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I will pay for the following essay Three Perspectives of Viewing Crime. The essay is to be 4 pages with three to five sources, with in-text citations and a reference page.Traditional thinking also inh

I will pay for the following essay Three Perspectives of Viewing Crime. The essay is to be 4 pages with three to five sources, with in-text citations and a reference page.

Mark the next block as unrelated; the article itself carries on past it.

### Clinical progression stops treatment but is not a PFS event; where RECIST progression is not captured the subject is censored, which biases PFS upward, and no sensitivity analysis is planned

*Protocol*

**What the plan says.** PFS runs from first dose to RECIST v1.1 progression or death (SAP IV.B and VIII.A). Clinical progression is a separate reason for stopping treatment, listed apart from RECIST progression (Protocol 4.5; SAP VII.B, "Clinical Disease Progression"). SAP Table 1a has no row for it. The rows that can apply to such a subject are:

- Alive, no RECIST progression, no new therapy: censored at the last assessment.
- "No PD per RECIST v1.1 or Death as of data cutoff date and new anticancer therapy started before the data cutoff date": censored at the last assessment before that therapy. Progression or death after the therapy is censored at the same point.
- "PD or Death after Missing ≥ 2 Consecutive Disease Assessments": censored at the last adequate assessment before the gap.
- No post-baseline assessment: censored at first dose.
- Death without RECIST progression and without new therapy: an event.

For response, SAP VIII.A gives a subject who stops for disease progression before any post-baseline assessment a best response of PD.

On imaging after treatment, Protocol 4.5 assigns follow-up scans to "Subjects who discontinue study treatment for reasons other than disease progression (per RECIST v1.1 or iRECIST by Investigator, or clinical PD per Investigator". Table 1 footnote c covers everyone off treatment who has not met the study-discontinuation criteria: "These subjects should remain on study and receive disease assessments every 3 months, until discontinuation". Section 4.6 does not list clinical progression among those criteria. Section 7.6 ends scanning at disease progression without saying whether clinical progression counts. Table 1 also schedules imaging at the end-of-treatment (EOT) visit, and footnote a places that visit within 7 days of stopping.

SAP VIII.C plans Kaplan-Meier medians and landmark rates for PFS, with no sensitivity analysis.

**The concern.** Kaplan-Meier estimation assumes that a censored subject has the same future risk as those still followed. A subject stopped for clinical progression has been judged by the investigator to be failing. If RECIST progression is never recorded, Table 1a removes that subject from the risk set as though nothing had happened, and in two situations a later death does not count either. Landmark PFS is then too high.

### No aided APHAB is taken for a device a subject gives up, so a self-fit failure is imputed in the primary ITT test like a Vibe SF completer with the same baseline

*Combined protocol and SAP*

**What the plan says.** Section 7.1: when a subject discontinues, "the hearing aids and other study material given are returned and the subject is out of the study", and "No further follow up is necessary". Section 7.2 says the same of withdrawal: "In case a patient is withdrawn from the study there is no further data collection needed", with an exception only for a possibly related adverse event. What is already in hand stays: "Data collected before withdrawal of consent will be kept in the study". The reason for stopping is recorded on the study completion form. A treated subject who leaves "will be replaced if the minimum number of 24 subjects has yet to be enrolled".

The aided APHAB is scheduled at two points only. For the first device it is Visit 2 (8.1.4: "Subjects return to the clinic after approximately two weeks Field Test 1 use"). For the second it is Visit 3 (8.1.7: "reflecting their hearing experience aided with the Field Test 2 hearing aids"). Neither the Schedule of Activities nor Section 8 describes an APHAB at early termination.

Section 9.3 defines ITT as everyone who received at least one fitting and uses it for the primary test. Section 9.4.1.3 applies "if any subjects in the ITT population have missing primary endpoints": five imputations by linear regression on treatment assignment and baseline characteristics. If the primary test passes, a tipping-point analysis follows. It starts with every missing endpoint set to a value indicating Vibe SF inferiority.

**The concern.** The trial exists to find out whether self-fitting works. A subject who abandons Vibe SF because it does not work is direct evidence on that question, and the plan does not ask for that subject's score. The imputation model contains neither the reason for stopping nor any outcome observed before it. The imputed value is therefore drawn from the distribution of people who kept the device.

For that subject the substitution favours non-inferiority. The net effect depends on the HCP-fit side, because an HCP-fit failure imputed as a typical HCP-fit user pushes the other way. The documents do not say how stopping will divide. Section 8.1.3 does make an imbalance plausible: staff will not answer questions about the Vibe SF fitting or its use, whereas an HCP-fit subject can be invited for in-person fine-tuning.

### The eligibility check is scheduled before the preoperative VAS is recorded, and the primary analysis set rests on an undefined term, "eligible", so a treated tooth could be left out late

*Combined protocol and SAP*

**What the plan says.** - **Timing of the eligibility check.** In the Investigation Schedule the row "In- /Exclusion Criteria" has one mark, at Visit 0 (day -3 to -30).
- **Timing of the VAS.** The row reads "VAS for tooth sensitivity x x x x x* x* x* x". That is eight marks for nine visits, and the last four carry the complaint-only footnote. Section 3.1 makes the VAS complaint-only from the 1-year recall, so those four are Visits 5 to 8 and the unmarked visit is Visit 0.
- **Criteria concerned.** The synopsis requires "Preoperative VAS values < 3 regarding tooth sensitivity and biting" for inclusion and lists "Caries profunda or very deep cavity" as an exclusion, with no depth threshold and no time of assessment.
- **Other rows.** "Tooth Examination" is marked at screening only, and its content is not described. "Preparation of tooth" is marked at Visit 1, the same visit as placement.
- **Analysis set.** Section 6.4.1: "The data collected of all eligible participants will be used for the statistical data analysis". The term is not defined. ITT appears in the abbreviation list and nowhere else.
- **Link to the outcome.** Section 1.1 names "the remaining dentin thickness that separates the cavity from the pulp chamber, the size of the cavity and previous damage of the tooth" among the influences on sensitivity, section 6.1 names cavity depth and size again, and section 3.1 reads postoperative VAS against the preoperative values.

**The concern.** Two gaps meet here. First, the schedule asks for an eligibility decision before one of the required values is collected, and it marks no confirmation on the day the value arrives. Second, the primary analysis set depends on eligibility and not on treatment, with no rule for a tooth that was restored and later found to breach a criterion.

Traditional thinking also inhibits change in the criminal justice. Command structures must also get the priority for notable change to occur. Having talks with the community members are also, ways that the criminal justice practitioners seek to enhance their participation in the policymaking. These theories of crime have their own views as to the course of people engaging in criminal activities within a society. Personal definition of crime of criminologists defines their ultimate choice of theory preference. The three perspectives of viewing crime are the consensus view of crime, the Interactionist view of crime and the conflict view crime respectively (Siegel, 2006). According to the consensus view of crime, crimes are simply repugnant behaviors of elements linked directly or indirectly to the society. With regard to this view of crime, the substantive criminal laws serving as the written rule define crime related to punishments. This means that if one goes contrary to the written rules deserves punishment. The best example of this is when curfews come from criminologists and when one does contrary to the curfew, punishment becomes the order of the day. Substantive criminal law ultimately depicts the values, opinions and beliefs of the society. The consensus word in the consensus view of crime provides an implication that there is a general agreement among a large portion of society about the unacceptable behaviors that the society should consider as crimes. There have been many attempts in the recent past of creating thorough, concise and encompassing consent crime definition. Donald Cressey, Edwin Sutherland and a few other criminologists support the standpoint of conjoining criminality laws with crime. According to this view, crime encompasses morality, rules and beliefs. Sutherland and Cressey agree that criminal law application exists uniformly to all social classes depending on the rules to refer. This means that everybody has beliefs and hopes just as the author does in fair and legal system where all types of people regardless of the social class. The best example or illustration for consensus view of crime is that law prohibiting theft, robbery and burglary directly points towards controlling poor, the lower class, needy individuals and the disabled. At the same time laws focused on corporate price fixing, embezzlement and insider trading prevention are in existence for the purposes of controlling the upper class, wealthy and rich in the society. In consensus view of crime, criminal and illegal behavior has a close relationship with social harm meaning that there is need to stop, control and manage every bad behavior causing harm or disturbance to other people. Social harm is what progresses to social crimes and sets deviant and strange behaviors that are shocking and seem immoral but may not necessarily be criminal. In many instances, the religious people condemn such behaviors though they do not consider them crimes because the general community consensus is that they cause no harm not unless they involve children in any way.

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